At least one week before moving into your apartment, contact the local utilities (gas, electricity, water, cable, telephone, sewer, etc.) in order to turn on the utilities in your name. Your landlord should be able to provide you with a list or may be able to do it for you. In many instances, the utility company may charge a deposit.

Here are some additional tips:

  • Pay for professional movers or ask friends and family to help you
  • Collect boxes a few weeks before moving
  • Label boxes with a marker
  • Buy cleaning supplies and expect to do some cleaning
  • Before doing any painting or repairs, check with the landlord to see what is and isn’t allowed
  • Figure out where you want to put your furniture before moving in
  • Ask your landlord where you are allowed to store your belongings, where you are allowed to park and what the property rules are
  • Lastly, enjoy your new place. It’s your home.


Pentico is the executive director of the San Diego County Apartment Association, which serves 150,000 rental housing units and 2,200 members in San Diego County.

The article also appeared in February 2012 in the Union-Tribune Renter Section, Lilly Leung, Reporter

Frequently Asked Questions

  • Security Deposits
  • Pets
  • Income Standards
  • Holding Deposits
  • Guests
  • Occupancy Limits
  • Rent

 Scroll down for more information on these topics.

Security Deposits

What is the maximum amount of security can an owner charge a tenant?
Residential owners can charge residents a maximum security deposit equal to two month's rent for unfurnished units and three month's rent for furnished units. Even if an owner designates some of the security deposit as "last month's rent," "cleaning deposit," or "pet deposit," the two or three month limit still applies.

Can owners charge a pet deposit?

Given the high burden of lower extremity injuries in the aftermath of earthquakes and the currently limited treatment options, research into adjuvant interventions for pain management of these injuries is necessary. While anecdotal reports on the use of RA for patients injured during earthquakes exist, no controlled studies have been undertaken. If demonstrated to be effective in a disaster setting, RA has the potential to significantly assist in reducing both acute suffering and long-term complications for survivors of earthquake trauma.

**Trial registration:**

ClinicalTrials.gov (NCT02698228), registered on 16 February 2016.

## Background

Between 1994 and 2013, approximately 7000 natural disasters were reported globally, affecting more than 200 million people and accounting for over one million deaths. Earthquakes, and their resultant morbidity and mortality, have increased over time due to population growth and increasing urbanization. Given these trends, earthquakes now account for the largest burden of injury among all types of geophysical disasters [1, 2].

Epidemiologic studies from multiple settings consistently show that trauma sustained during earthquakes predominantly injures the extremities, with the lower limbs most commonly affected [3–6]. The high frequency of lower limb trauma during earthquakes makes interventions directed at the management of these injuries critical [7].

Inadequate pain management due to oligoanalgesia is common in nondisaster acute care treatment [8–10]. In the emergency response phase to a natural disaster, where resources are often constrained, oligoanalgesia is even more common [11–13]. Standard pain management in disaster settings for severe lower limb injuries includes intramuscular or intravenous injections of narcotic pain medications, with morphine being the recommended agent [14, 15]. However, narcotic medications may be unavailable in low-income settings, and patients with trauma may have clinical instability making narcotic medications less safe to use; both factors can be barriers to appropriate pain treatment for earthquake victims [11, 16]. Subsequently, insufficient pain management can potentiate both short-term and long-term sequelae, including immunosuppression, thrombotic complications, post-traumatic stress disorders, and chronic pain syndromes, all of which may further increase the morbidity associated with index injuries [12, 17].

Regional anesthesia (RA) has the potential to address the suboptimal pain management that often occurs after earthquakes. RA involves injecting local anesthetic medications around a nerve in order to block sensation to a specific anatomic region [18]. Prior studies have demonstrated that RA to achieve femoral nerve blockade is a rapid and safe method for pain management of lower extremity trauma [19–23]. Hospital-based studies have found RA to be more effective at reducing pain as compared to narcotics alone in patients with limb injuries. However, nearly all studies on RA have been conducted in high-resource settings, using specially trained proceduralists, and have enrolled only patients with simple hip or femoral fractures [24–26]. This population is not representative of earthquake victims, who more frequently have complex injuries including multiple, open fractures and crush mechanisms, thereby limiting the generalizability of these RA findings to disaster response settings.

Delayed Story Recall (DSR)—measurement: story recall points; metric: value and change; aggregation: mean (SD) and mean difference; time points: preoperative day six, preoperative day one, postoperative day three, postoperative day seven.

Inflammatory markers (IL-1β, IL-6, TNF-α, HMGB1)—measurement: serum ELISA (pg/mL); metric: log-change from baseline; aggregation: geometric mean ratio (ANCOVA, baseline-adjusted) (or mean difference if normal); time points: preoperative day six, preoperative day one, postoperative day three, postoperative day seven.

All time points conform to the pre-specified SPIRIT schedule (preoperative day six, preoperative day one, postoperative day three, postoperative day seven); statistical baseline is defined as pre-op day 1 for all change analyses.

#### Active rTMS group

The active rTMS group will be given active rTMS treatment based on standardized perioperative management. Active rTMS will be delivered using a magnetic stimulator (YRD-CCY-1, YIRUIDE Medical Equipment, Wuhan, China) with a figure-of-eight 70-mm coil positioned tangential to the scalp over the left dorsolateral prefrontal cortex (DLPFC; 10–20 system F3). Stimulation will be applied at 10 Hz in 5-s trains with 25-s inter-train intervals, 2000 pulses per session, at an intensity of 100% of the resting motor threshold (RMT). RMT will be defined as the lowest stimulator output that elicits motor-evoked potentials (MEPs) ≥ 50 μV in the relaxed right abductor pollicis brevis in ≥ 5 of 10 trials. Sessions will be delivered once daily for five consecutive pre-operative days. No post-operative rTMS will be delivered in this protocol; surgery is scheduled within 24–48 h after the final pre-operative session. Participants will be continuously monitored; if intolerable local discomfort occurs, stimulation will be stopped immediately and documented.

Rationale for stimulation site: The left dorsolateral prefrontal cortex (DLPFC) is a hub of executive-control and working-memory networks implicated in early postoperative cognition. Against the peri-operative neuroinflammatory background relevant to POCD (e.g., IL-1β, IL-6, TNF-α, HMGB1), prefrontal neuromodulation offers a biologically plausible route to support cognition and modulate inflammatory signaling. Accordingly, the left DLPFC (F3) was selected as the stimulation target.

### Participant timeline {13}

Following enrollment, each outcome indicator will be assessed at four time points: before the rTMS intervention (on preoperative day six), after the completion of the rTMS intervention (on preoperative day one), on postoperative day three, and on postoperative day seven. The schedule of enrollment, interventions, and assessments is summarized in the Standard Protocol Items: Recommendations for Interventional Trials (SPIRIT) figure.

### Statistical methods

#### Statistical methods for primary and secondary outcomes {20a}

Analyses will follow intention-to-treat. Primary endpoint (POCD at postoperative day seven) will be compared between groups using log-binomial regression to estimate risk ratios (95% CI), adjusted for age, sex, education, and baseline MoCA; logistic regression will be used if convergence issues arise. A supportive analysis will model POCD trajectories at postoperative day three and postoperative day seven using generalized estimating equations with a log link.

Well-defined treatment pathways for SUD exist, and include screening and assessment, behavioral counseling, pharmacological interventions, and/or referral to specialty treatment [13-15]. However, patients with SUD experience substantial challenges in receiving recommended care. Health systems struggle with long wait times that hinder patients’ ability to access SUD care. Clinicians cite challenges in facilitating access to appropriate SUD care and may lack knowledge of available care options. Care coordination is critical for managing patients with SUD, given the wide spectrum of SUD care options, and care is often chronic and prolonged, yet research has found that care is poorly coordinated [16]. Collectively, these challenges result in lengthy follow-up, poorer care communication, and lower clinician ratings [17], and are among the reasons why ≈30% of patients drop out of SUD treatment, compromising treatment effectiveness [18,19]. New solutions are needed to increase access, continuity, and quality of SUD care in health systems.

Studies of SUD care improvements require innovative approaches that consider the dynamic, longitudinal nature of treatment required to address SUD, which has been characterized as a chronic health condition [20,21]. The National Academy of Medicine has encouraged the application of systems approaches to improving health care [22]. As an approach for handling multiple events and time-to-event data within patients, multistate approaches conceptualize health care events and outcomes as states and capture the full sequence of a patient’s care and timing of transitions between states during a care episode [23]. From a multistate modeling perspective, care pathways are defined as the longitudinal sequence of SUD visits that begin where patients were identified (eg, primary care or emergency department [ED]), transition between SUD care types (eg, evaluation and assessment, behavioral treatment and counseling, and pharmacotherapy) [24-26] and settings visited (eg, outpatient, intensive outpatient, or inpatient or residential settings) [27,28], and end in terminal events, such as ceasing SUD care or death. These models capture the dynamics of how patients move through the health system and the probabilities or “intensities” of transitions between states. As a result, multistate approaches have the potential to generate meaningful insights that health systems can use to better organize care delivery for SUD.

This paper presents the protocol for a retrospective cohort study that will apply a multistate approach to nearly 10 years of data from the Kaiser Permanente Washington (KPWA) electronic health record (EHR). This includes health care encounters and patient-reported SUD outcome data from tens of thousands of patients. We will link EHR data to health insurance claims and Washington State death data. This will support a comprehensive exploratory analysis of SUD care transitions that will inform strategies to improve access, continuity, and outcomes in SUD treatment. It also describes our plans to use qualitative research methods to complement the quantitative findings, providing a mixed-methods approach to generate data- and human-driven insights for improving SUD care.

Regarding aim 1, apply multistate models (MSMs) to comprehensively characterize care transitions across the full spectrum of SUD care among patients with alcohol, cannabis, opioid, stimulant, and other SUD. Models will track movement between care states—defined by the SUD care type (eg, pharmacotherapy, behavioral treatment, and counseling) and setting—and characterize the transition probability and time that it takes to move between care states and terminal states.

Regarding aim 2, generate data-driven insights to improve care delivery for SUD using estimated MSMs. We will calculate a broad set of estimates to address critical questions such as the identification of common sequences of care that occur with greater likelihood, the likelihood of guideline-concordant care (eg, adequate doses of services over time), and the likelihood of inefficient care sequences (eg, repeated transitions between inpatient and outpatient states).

Yes. However, the law considers all deposits, such as last month's rent, cleaning deposits, key deposits, and pet deposits as part of the overall security deposit. (The only exception is a waterbed deposit of one-half of one month's rent, which the owner can charge the resident in addition to the overall security deposit.) In other words, if an owner designates and charges separate deposits, these deposits together cannot total more than two times the monthly rent if the unit is unfurnished (no more than three times the monthly rent if the unit is furnished). It is better to charge one deposit rather than two or three separate deposits. The owner will have more discretion at the end of tenancy if damages are caused by the resident (or the resident's pet).

What can an owner use a security deposit for?
The security deposit can be applied to: (1) a resident's default in the payment of rent; (2) the repair of damages to the premises (exclusive of ordinary wear and tear); (3) the cleaning of the premises upon termination of the tenancy if necessary to bring the unit to the same level of cleanliness it was in at the inception of the tenancy; or (4) remedy future defaults by the resident in any obligations under the rental agreement to restore, replace, or return personal property to their original position (exclusive of ordinary wear and tear).

What is considered normal wear and tear under the security deposit law?